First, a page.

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New inquiry: Investment in Northern Ireland

9 November 2021

The Northern Ireland Affairs Committee has launched a new inquiry to examine investment in Northern Ireland. The new inquiry will investigate the impact of UK Government investment strategies in the region and ask what more can be done to encourage new jobs and economic growth in Northern Ireland.

Northern Ireland has experienced decades of under-spending on skills and infrastructure, as well as a lack of inward investment. Talented local people feel little option but to seek economic opportunities elsewhere, while 40% of working age adults lack sufficient qualifications needed to support a modern, evolving economy.

Recent UK Government initiatives to improve this situation have included the New Deal for Northern Ireland, and the New Decade, New Approach agreement, signed in 2020 and pledging hundreds of millions in infrastructure investment. Four City Deals are also being developed to encourage growth at a local level. While in the recent Budget a new trade and investment hub was announced for Belfast, along with allocations from the Levelling Up Fund. The inquiry will examine the likely impact of these measures and ask what more can be done to meet their aims.

Chair's comment

Launching the inquiry, Chair of the Northern Ireland Committee, Simon Hoare MP, said: 

“Long-term underinvestment in Northern Ireland coupled to periods of political instability has created a situation where the best and brightest often feel they have little choice but to build their careers elsewhere. At the same time the prosperity that has been created in the region has not been enjoyed by all sections of society.

“The Government believe that the post-pandemic world, Brexit and the net zero revolution present Northern Ireland with an ‘historic opportunity’ to attract investment.

“With a range of investment schemes up and running, including the New Deal for Northern Ireland, City Deals, and foreign direct investment initiatives, and more to come in the form of Levelling Up Fund money and the Shared Prosperity Fund, the Government clearly has plans not only to deliver investment, but to encourage business to do the same.

“Our inquiry seeks to understand the impact of these measures, gain a deeper understanding of the mood of business and explore the relationship between skills, educators and employers.”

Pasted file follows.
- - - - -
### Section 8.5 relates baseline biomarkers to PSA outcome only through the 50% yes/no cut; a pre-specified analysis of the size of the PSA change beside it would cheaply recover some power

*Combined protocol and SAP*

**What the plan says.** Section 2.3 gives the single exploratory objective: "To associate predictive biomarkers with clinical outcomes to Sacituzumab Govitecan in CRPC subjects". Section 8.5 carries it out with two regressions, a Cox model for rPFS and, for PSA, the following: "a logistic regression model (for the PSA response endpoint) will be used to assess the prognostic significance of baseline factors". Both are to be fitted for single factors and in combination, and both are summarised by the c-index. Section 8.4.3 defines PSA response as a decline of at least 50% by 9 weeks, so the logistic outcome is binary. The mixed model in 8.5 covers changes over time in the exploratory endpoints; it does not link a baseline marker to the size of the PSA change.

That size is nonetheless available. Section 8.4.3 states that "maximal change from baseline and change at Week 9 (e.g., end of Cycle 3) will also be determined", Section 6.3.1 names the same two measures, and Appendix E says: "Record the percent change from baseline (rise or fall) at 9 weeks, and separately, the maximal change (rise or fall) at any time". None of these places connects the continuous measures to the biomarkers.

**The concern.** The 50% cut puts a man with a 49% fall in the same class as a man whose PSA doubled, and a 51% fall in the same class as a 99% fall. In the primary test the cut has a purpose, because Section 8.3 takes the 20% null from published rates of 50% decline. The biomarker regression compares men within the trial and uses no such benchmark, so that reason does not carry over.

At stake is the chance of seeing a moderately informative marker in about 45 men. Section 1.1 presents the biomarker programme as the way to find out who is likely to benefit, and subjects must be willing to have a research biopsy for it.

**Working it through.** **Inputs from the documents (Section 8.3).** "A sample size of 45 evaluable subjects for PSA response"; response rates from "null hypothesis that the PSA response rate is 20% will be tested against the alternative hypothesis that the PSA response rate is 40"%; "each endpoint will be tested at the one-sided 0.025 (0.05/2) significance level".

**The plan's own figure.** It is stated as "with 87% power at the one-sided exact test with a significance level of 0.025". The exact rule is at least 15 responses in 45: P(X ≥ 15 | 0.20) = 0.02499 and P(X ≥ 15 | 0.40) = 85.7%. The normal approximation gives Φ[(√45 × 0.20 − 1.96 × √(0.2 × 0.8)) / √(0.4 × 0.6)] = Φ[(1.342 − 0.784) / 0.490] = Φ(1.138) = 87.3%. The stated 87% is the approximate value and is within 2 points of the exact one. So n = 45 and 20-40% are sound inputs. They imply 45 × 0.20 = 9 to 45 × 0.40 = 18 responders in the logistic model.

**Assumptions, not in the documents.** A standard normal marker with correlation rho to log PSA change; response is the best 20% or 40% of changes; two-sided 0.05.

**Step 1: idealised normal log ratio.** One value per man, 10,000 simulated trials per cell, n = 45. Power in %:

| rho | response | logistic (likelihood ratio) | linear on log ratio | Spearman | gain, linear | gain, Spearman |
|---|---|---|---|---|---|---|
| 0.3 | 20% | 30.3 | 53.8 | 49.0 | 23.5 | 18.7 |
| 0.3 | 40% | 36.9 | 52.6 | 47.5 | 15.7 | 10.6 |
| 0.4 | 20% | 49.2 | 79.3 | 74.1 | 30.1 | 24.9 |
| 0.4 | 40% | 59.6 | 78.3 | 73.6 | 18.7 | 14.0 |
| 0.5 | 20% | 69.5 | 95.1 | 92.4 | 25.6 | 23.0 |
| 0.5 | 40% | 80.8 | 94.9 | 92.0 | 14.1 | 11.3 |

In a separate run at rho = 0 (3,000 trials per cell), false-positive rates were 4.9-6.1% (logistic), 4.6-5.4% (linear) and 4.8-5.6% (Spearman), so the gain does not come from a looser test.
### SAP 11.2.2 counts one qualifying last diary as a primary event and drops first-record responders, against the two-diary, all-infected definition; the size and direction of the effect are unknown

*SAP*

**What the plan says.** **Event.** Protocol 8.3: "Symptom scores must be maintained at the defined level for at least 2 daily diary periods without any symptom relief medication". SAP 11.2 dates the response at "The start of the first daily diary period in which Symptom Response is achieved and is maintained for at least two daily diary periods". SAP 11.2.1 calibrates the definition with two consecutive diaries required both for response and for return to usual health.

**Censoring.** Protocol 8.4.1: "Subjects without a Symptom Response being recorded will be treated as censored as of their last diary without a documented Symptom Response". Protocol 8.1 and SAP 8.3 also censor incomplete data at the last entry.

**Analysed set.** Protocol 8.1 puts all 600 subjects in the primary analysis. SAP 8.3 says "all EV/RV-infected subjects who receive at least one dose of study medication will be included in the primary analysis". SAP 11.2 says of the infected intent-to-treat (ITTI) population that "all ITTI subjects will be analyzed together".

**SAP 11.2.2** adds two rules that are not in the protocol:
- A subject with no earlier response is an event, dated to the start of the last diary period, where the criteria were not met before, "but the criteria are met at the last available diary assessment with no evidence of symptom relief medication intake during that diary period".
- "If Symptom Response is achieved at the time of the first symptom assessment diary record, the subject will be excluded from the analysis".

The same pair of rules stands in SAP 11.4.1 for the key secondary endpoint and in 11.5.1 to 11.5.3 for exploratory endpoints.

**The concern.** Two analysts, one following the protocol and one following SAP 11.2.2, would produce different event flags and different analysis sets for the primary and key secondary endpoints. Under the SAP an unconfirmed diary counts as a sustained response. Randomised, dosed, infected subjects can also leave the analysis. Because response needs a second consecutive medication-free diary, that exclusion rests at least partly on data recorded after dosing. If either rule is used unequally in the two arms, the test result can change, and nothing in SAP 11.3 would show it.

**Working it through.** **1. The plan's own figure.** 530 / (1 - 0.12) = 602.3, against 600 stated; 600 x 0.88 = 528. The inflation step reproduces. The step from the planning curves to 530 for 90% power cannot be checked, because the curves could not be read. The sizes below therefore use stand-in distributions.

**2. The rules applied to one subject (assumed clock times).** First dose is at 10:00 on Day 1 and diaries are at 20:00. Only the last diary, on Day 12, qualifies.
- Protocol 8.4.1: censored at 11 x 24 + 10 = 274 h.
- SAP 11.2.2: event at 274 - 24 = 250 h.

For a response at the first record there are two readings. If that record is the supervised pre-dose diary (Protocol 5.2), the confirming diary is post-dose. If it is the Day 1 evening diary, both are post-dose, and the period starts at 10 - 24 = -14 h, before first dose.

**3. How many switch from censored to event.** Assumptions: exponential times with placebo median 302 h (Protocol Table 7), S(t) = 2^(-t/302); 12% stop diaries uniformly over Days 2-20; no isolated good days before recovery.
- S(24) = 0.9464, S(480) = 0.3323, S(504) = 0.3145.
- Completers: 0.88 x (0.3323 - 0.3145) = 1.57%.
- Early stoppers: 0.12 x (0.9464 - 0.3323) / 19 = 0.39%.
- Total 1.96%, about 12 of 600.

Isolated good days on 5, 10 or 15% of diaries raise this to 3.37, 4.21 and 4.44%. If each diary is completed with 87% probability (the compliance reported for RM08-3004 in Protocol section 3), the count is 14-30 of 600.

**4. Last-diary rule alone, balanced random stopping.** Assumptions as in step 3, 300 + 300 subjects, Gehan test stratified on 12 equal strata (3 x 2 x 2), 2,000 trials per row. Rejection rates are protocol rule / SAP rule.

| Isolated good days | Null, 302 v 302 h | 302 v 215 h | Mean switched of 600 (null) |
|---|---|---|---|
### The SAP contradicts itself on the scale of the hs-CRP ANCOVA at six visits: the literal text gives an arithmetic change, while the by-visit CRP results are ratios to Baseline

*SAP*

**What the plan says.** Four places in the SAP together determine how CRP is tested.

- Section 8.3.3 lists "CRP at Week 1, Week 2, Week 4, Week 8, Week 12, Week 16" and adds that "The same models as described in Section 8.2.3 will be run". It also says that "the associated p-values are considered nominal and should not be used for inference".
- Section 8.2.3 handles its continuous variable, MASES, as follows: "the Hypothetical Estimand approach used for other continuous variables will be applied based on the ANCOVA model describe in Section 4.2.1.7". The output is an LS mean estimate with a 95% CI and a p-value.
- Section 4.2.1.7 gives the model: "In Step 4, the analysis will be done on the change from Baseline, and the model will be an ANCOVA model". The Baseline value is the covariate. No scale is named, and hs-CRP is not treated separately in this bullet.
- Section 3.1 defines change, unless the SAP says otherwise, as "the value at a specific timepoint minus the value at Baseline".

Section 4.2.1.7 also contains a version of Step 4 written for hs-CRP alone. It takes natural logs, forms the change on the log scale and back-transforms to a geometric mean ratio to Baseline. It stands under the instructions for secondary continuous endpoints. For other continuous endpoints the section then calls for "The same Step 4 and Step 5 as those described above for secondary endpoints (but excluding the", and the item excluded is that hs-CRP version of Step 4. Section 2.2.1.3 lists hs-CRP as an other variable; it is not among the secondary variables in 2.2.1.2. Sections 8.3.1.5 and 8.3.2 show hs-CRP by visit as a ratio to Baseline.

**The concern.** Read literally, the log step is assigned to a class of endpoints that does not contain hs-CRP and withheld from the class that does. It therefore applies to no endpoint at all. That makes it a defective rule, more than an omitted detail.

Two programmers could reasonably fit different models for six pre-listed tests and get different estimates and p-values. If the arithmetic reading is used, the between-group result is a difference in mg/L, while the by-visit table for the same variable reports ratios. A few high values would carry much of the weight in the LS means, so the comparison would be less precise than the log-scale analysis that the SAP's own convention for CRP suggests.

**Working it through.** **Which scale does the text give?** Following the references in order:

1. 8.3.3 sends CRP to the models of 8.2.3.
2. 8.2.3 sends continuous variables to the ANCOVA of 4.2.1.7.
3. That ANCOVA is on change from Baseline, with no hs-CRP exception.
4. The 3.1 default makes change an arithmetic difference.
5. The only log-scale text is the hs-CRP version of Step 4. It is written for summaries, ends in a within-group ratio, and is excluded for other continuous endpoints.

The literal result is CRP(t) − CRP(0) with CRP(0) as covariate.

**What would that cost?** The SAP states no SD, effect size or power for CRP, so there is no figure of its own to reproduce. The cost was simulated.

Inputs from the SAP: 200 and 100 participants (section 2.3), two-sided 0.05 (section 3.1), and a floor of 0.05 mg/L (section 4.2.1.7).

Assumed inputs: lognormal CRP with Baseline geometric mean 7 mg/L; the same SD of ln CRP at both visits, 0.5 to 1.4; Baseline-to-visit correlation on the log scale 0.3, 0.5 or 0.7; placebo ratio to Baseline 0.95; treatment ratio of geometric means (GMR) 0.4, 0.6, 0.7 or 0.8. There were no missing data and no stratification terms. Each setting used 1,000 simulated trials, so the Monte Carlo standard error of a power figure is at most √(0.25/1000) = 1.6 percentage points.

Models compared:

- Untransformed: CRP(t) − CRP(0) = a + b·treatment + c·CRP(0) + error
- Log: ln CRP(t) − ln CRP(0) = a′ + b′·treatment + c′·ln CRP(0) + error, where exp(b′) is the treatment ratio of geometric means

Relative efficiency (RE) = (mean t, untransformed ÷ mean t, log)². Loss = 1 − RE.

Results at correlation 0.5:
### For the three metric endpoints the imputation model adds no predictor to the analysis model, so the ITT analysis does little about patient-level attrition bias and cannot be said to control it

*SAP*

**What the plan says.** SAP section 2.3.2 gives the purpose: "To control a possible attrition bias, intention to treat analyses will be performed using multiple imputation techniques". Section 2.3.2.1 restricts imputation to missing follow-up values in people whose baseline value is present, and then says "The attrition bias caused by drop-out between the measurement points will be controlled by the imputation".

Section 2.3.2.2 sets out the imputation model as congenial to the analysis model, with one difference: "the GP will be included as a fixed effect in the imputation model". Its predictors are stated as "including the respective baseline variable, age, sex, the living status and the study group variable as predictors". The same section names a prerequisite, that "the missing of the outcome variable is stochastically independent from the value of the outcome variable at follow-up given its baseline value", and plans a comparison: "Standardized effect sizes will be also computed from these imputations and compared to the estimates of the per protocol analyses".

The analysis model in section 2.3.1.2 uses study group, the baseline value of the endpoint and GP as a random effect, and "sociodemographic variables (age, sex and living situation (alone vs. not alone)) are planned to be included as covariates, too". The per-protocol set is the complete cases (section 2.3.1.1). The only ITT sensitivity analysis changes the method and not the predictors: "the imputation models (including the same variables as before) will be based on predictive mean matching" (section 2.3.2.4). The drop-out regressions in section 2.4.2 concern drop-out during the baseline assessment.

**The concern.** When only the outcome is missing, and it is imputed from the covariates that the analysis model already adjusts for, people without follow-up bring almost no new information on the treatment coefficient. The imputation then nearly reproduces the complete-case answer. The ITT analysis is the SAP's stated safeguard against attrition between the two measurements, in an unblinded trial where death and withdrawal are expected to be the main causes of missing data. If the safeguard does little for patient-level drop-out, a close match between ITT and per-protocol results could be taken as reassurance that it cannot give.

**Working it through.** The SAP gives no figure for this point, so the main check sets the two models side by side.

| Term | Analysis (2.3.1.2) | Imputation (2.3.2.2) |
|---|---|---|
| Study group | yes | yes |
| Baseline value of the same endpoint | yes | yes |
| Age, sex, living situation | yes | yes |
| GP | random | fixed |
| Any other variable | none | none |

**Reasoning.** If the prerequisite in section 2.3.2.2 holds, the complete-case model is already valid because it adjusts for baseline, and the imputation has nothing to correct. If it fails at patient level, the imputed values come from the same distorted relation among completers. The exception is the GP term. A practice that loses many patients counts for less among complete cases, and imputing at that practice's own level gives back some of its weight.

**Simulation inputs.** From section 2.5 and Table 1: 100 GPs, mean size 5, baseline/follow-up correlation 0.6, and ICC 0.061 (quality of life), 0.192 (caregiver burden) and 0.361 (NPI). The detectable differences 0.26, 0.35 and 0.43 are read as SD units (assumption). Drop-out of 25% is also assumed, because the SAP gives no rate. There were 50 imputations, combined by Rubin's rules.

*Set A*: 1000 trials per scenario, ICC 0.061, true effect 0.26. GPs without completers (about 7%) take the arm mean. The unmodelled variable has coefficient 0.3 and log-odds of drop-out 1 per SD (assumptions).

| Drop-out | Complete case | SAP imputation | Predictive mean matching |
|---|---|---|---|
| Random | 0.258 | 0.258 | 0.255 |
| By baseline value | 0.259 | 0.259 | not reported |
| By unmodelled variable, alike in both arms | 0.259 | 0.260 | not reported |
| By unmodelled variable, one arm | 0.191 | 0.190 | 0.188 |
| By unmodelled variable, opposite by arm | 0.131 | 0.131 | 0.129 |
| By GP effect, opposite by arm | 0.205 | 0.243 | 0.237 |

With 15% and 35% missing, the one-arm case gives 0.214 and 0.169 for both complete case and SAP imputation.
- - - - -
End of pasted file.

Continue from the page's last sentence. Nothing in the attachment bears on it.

The inquiry will also examine the wider work that will need to take place in order to make Northern Ireland a more attractive place for UK and foreign businesses to invest. This will include the education and training programmes necessary to develop a skilled and adaptive workforce. It will also consider the unique challenges and opportunities that Northern Ireland will face in driving investment growth, in particular the impact of regulatory divergence from the rest of the United Kingdom.

Terms of Reference

The Northern Ireland Affairs Committee is inviting submissions of written evidence by 17 January 2022 addressing one or more of the following areas:

  • Steps the UK Government can take to encourage investment in Northern Ireland, including through the Levelling Up Fund, Shared Prosperity Fund and Internal Market Act
  • Steps the UK Government can take to ensure investment, including foreign direct investment, is economically effective
  • The economic effectiveness of investment under the New Deal for Northern Ireland and New Decade, New Approach funding
  • The potential effect of City Deals on economic growth in Northern Ireland
  • Steps that business can take to invest effectively in Northern Ireland
  • Steps the UK Government can take to encourage investment that addresses the skills gap and increases employment opportunities for people with few or no qualifications
  • The potential impact on investment of GB regulatory divergence from NI
  • Steps the UK Government can take to support the decarbonisation of industry in Northern Ireland and stimulate investment in a sustainable economy
  • Delivery of the prosperity agenda of the Good Friday Agreement
  • Relationships between schools and local Universities
  • Assessments of the understanding of the importance of education
  • Status of technical, vocational education and apprenticeships
  • Identifying sectors of investment and employment potential

Further information

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